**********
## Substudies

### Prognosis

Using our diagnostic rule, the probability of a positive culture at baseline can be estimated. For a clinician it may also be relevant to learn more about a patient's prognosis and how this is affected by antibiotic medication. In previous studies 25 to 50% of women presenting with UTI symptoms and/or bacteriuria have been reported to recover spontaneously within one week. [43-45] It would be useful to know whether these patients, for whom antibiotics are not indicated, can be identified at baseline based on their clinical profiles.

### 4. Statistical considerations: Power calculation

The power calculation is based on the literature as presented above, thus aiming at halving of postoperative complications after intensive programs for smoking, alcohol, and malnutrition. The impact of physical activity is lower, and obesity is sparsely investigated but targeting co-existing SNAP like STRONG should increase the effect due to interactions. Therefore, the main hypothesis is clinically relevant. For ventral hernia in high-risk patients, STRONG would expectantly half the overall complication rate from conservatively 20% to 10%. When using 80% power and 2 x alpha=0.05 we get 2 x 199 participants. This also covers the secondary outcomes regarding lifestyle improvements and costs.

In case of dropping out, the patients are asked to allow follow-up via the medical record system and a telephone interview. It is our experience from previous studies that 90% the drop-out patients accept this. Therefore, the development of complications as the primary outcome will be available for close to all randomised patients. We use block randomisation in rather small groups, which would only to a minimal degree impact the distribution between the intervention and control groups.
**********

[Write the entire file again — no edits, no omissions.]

## Substudies

### Prognosis

Using our diagnostic rule, the probability of a positive culture at baseline can be estimated. For a clinician it may also be relevant to learn more about a patient's prognosis and how this is affected by antibiotic medication. In previous studies 25 to 50% of women presenting with UTI symptoms and/or bacteriuria have been reported to recover spontaneously within one week. [43-45] It would be useful to know whether these patients, for whom antibiotics are not indicated, can be identified at baseline based on their clinical profiles.

### 4. Statistical considerations: Power calculation

The power calculation is based on the literature as presented above, thus aiming at halving of postoperative complications after intensive programs for smoking, alcohol, and malnutrition. The impact of physical activity is lower, and obesity is sparsely investigated but targeting co-existing SNAP like STRONG should increase the effect due to interactions. Therefore, the main hypothesis is clinically relevant. For ventral hernia in high-risk patients, STRONG would expectantly half the overall complication rate from conservatively 20% to 10%. When using 80% power and 2 x alpha=0.05 we get 2 x 199 participants. This also covers the secondary outcomes regarding lifestyle improvements and costs.

In case of dropping out, the patients are asked to allow follow-up via the medical record system and a telephone interview. It is our experience from previous studies that 90% the drop-out patients accept this. Therefore, the development of complications as the primary outcome will be available for close to all randomised patients. We use block randomisation in rather small groups, which would only to a minimal degree impact the distribution between the intervention and control groups.